A Kaipara man says forestry operations and waste getting into streams during pine harvesting are destroying waterways.

Tinopai resident and Te Uri o Hau Settlement Trust member Mikaera Miru has accused the Northland Regional Council of turning a blind eye to the problem of waste harvest material, called slash, and forestry earthworks contaminating and blocking streams.

At Tinopai, forestry slash has degraded waterways from the top of the catchment down into Kaipara Harbour, Mr Miru said.

Eel migration routes and stream banks and beds that used to support native freshwater fish species had been destroyed, he said.


"There are no eels, there are no freshwater fish or crays."

Mr Miru said harvesting left slash in run-off zones or directly in the water. He would like the Northland District Council to enforce wider no-planting margins along waterways and around wetlands.

He said the NRC was not complying with its own best practice guidelines on forestry earthworks and harvesting, outlined in a handbook developed in collaboration with the forestry industry.

NRC regulatory services manager Colin Dall said while the guidelines did not currently address forest planting or re-planting, there were relevant new rules in the Draft Regional Plan.

It proposed that forestry planting would no longer be a permitted activity; instead requiring a resource consent if planting was within 5 metres of any permanently or intermittently flowing river or any natural wetland, 10 metres of the bed of any lake or significant wetland, 20 metres of the bed of any outstanding water body or within the coastal riparian management zone, Mr Dall said.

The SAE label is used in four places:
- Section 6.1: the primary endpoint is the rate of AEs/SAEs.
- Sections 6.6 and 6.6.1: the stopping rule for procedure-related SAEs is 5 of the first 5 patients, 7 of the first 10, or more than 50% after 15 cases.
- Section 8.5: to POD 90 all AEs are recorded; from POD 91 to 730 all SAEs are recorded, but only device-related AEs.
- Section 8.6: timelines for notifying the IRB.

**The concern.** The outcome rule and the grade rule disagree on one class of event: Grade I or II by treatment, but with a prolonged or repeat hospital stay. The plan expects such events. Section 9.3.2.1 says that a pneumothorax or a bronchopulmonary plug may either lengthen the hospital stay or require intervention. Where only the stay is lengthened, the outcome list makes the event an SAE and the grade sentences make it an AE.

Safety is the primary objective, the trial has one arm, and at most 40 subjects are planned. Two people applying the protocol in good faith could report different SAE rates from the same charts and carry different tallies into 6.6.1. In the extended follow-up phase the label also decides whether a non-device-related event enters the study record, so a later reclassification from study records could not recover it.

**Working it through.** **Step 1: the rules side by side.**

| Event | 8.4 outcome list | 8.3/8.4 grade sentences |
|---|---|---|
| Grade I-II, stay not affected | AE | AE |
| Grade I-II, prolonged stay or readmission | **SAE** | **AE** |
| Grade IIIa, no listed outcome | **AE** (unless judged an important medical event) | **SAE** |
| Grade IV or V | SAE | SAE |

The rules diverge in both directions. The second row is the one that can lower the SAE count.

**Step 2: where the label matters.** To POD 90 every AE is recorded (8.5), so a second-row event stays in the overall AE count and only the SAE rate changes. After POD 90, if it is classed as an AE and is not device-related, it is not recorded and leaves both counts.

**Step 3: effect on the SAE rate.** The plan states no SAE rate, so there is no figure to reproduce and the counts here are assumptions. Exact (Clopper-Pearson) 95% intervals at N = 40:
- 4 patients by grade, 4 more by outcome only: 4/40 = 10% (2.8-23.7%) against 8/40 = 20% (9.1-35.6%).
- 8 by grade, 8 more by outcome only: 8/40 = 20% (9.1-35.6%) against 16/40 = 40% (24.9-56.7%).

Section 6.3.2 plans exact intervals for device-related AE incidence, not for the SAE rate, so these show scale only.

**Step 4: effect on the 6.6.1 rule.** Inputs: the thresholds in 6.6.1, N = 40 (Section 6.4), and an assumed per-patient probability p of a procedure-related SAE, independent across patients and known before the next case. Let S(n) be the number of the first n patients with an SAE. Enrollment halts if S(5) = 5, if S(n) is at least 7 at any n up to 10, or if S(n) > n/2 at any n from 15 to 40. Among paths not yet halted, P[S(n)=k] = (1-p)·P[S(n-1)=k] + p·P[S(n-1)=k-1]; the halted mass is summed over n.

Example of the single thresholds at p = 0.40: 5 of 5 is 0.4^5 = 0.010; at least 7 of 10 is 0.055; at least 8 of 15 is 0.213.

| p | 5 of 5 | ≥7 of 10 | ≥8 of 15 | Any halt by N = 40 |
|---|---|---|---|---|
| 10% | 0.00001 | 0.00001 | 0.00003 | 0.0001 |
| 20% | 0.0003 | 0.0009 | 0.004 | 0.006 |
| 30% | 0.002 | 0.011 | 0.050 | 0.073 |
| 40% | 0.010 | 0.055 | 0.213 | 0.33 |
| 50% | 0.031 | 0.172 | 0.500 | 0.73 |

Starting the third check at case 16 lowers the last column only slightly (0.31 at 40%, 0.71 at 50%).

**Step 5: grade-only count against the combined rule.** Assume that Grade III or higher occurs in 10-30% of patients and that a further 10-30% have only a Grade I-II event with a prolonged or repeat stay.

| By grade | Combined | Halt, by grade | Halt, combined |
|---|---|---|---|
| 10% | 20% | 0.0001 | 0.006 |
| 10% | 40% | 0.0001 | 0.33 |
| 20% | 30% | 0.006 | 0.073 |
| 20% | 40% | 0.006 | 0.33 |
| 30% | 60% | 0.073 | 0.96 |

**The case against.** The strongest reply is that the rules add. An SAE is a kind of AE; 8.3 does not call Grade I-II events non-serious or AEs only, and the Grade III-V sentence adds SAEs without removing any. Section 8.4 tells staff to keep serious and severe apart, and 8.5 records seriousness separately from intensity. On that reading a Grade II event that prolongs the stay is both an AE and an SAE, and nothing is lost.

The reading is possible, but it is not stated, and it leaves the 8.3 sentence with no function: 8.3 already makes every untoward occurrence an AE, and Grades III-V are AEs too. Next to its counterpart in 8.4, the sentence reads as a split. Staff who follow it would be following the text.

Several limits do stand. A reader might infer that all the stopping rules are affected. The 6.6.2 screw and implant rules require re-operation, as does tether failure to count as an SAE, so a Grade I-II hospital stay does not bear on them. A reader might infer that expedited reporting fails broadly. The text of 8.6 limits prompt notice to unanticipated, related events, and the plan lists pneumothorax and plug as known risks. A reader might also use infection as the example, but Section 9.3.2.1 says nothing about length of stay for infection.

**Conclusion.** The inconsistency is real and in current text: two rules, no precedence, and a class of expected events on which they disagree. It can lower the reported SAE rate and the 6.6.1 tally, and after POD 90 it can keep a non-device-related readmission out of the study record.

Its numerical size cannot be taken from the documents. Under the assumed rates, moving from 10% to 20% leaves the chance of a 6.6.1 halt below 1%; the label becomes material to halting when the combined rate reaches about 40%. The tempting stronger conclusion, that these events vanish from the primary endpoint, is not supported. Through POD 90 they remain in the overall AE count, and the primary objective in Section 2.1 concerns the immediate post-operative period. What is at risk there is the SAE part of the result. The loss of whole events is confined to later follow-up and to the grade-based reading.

Both the existing and draft Regional Water and Soil Plan contained rules relating to earthworks and activities in water bodies including fords, culverts and bridge crossings.
Mr Dall said the council monitored consents and followed up significant non-compliance and complaints.

It was currently prosecuting two companies and an individual for alleged illegal forestry earthworks in the Ngawha area, he said.

Mr Miru said it was often too late, the damage was done.


"The regional council is the environmental watchdog and it is not doing its job."

Mr Miru, also a member of the NRC's Tai Tokerau Maori Advisory Committee, said the council could give iwi organisations a monitoring role.

"I want Te Uri o Hau to take over the environmental responsibility within their rohe because nothing is happening on the part of the NRC, which does have the statutory obligation."

Mr Miru quoted Dr Mike Joy's work on the degradation of water quality and freshwater biodiversity.

But Dr Joy told the Advocate he put slash fairly low on his list of water-quality issues and did not think slash in itself caused toxicity.

"Northland rivers are very susceptible to sediment and already you can see huge impacts in waterways and estuaries.

"I have deep concerns about NRC completely failing the environment, as have most of our regional councils, [by] emphasising short-term economic gains over long-term environmental bottom lines."